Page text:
Institutional members access full text with Ovid®

Share this article on:

SUBRETINAL DOT-LIKE PRECIPITATES AND YELLOW MATERIAL IN CENTRAL SEROUS CHORIORETINOPATHY

Maruko, Ichiro MD; Iida, Tomohiro MD; Ojima, Akira MD; Sekiryu, Tetsuju MD

doi: 10.1097/IAE.0b013e3181fbce8e
Original Study

Purpose: Multiple, dot-like, yellow precipitates and subretinal yellow material are sometimes deposited within the area of a serous retinal detachment in central serous chorioretinopathy. We report the incidence and clinical features of these depositions in central serous chorioretinopathy.

Methods: Eighty eyes of 75 patients (average age, 50.2 years) with central serous chorioretinopathy were studied retrospectively. Fundus autofluorescence and optical coherence tomography findings were evaluated. Precipitates were defined as those ≤63 μm in diameter and subretinal yellow material >63 μm.

Results: The mean follow-up period was 17.6 months. Forty-five eyes (56.3%) had dot-like precipitates, and 40 eyes (50.0%) had subretinal yellow material. Fifty-two of 80 eyes (65.0%) had both or at least one of them; of these 52 eyes, 50 eyes (96.2%) had hyperautofluorescence and 42 eyes (80.8%) had high reflectivity on optical coherence tomography. The depositions in 23 eyes were not hyperautofluorescent at the initial examination, but the hyperautofluorescence developed during the follow-up period.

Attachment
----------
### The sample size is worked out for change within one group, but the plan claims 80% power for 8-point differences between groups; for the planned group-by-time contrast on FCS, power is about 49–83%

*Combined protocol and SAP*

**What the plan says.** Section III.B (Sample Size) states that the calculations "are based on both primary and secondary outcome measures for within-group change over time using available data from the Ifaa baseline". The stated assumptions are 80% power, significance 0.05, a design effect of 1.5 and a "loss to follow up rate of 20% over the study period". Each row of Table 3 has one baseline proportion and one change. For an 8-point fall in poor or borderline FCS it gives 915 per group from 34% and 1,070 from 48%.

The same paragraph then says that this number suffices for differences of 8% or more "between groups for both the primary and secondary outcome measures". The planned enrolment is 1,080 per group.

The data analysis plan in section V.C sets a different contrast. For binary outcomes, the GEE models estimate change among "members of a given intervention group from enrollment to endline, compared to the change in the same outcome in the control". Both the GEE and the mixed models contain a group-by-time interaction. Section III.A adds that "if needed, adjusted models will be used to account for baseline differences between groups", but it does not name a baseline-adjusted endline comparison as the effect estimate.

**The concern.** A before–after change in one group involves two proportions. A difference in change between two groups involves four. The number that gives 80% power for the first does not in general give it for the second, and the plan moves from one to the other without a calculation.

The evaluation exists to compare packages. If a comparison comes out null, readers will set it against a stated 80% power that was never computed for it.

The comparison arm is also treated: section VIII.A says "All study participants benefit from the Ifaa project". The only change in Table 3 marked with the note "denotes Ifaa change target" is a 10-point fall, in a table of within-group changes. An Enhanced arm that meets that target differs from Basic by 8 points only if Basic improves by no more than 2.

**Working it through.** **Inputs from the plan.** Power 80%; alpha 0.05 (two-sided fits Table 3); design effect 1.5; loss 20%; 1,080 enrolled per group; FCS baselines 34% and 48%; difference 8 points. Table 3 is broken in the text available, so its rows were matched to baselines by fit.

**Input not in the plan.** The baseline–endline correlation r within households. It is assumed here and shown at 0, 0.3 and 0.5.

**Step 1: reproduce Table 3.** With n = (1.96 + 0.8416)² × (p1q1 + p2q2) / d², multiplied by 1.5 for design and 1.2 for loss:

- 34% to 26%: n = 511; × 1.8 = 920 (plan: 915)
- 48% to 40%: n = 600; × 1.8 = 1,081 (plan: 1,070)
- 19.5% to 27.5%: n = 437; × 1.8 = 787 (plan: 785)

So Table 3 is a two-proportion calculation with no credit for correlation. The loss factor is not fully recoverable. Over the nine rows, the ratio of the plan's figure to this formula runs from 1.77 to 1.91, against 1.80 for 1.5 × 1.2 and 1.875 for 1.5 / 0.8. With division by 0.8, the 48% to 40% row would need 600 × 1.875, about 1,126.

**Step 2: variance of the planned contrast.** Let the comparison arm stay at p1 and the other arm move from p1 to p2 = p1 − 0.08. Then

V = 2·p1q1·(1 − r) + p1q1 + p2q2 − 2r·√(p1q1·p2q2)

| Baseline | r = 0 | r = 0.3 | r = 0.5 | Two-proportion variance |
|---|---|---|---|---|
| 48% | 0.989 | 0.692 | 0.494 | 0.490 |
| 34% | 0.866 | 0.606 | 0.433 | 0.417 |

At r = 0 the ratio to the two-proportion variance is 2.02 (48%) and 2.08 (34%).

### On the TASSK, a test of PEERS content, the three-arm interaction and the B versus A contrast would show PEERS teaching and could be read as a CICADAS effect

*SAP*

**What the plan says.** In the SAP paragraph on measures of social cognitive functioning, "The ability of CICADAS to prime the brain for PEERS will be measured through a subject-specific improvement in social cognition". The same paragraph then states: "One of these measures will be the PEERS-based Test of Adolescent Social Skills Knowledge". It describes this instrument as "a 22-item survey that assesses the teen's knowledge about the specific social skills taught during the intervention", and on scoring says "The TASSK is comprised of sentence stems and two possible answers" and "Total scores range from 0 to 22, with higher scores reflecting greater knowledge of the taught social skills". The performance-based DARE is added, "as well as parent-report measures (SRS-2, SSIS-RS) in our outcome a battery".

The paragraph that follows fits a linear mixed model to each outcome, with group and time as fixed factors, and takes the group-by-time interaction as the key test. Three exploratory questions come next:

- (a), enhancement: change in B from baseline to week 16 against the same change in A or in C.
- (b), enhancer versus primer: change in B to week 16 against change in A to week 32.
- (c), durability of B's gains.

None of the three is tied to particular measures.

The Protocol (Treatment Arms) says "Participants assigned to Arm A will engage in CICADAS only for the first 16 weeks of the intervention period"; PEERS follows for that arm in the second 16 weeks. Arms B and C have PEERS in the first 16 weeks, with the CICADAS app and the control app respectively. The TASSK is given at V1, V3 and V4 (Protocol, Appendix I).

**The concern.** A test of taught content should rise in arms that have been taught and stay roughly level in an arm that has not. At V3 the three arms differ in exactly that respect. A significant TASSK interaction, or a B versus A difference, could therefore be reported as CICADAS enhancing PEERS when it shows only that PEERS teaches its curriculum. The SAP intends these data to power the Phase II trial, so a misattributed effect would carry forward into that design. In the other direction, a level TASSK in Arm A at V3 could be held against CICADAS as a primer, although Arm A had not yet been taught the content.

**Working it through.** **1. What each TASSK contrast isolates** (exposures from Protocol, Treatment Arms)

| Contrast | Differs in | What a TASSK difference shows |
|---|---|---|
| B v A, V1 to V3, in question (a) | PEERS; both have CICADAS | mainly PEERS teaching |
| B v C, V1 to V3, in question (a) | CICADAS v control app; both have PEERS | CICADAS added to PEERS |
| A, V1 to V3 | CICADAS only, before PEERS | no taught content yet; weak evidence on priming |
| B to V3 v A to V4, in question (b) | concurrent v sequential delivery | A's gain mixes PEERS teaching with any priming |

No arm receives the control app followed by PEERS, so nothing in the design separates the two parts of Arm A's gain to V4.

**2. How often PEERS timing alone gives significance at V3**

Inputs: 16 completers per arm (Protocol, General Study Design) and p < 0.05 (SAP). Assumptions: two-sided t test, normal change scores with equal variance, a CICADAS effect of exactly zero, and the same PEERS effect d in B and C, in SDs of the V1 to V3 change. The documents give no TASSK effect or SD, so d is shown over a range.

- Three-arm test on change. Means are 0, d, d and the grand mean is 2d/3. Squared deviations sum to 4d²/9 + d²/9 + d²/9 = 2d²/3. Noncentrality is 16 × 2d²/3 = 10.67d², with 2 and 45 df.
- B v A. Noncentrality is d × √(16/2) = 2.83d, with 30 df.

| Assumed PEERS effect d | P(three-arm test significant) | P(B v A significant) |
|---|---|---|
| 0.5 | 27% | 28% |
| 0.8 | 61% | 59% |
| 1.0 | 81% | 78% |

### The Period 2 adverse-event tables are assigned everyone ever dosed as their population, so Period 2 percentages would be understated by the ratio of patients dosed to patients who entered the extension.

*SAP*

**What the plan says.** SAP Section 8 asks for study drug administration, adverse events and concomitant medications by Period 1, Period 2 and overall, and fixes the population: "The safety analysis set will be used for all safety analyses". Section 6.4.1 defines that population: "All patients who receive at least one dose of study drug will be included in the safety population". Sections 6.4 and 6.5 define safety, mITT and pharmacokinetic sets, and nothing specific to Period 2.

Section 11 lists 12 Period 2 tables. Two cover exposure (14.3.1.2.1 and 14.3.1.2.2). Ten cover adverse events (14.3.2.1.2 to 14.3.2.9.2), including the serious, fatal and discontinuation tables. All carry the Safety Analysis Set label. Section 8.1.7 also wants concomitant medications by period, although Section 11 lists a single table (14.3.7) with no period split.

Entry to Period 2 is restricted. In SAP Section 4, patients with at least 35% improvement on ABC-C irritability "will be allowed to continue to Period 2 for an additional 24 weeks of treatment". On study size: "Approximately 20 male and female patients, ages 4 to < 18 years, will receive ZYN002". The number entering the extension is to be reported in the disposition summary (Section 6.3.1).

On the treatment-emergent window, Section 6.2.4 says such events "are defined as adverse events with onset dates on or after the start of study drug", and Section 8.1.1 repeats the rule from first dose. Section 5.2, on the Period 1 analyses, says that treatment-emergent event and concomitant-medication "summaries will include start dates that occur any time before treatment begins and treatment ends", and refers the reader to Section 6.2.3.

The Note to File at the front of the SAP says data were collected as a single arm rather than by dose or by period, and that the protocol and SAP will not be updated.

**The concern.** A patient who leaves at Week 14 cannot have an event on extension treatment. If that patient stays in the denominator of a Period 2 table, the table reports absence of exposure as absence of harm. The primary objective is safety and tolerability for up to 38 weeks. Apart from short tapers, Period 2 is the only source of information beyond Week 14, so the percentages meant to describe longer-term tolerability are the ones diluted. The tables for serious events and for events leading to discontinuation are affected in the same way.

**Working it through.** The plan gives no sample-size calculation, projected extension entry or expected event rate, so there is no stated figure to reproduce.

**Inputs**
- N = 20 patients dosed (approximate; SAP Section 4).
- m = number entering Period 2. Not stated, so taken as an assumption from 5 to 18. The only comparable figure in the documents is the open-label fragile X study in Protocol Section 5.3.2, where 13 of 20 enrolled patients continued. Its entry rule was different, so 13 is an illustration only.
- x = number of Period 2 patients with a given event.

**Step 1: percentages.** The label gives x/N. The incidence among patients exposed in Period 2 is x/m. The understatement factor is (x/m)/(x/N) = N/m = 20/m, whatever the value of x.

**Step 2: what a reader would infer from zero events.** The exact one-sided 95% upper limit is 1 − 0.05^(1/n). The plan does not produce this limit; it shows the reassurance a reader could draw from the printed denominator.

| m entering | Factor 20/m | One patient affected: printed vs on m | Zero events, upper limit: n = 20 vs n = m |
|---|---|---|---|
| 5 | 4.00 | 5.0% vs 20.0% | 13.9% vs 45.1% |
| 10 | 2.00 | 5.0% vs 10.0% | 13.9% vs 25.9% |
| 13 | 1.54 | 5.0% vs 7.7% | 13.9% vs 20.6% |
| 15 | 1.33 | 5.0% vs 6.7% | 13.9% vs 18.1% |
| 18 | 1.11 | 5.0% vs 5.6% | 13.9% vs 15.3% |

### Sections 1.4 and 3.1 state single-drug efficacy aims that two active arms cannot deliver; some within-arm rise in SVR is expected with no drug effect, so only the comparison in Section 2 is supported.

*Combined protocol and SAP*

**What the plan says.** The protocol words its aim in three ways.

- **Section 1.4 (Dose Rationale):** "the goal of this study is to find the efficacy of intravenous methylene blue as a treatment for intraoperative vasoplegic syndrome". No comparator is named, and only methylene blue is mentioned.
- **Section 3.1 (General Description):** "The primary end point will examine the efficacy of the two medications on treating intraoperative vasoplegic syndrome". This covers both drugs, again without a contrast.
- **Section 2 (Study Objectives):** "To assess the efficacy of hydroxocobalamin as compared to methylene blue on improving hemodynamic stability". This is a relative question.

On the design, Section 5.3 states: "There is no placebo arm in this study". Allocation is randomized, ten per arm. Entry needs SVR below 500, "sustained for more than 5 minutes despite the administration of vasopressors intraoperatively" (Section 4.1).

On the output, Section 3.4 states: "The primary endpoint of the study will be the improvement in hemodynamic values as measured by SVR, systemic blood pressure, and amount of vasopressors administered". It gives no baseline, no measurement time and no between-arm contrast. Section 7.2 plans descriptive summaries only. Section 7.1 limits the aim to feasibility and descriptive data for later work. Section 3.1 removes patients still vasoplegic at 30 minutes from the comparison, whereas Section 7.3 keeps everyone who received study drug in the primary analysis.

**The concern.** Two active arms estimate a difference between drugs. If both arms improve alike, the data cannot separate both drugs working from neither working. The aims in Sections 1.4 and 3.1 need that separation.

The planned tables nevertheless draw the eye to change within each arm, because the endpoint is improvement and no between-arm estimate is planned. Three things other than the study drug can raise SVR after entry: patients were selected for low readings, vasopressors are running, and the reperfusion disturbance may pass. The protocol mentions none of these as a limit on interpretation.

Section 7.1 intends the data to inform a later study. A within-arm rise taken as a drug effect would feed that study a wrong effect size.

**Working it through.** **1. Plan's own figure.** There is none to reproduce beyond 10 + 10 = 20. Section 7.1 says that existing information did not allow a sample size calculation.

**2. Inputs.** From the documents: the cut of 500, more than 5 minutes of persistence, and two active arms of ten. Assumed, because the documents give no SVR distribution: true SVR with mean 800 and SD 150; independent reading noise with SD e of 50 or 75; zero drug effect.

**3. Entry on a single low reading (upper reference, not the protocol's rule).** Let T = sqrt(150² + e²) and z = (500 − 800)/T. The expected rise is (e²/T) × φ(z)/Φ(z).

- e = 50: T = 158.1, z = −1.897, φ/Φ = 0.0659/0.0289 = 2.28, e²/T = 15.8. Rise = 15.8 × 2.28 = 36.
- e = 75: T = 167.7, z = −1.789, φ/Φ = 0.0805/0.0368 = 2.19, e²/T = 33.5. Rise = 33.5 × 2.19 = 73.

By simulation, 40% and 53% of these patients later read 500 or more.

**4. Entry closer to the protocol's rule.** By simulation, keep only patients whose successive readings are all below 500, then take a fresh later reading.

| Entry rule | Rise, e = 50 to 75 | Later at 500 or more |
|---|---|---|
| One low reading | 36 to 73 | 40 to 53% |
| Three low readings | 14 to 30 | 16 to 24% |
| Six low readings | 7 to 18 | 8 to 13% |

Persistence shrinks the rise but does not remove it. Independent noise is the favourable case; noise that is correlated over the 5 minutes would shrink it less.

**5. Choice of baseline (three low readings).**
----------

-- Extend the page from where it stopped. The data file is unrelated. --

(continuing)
Conclusion: Dot-like precipitates and subretinal yellow material were seen in 65% of cases with central serous chorioretinopathy that also showed high reflectivity on optical coherence tomography and hyperautofluorescence during follow-up. These findings may indicate that these formations are associated with shedding of the photoreceptor outer segments and metabolism by phagocytes.

Dot-like yellow precipitates and subretinal yellow material were seen in >60% of cases with central serous chorioretinopathy, with most cases having highly reflective tissue and hyperautofluorescence on imaging. These findings may indicate that dot-like precipitates and subretinal yellow material are associated with shedding of the photoreceptor outer segments and phagocytic metabolism.

From the Department of Ophthalmology, Fukushima Medical University School of Medicine, Fukushima, Japan.

The authors have no proprietary interest in any aspect of this study.

Reprint requests: Ichiro Maruko, MD, Department of Ophthalmology, Fukushima Medical University School of Medicine, 1 Hikarigaoka, Fukushima 960-1295, Japan; e-mail: imaruko@fmu.ac.jp

© The Ophthalmic Communications Society, Inc.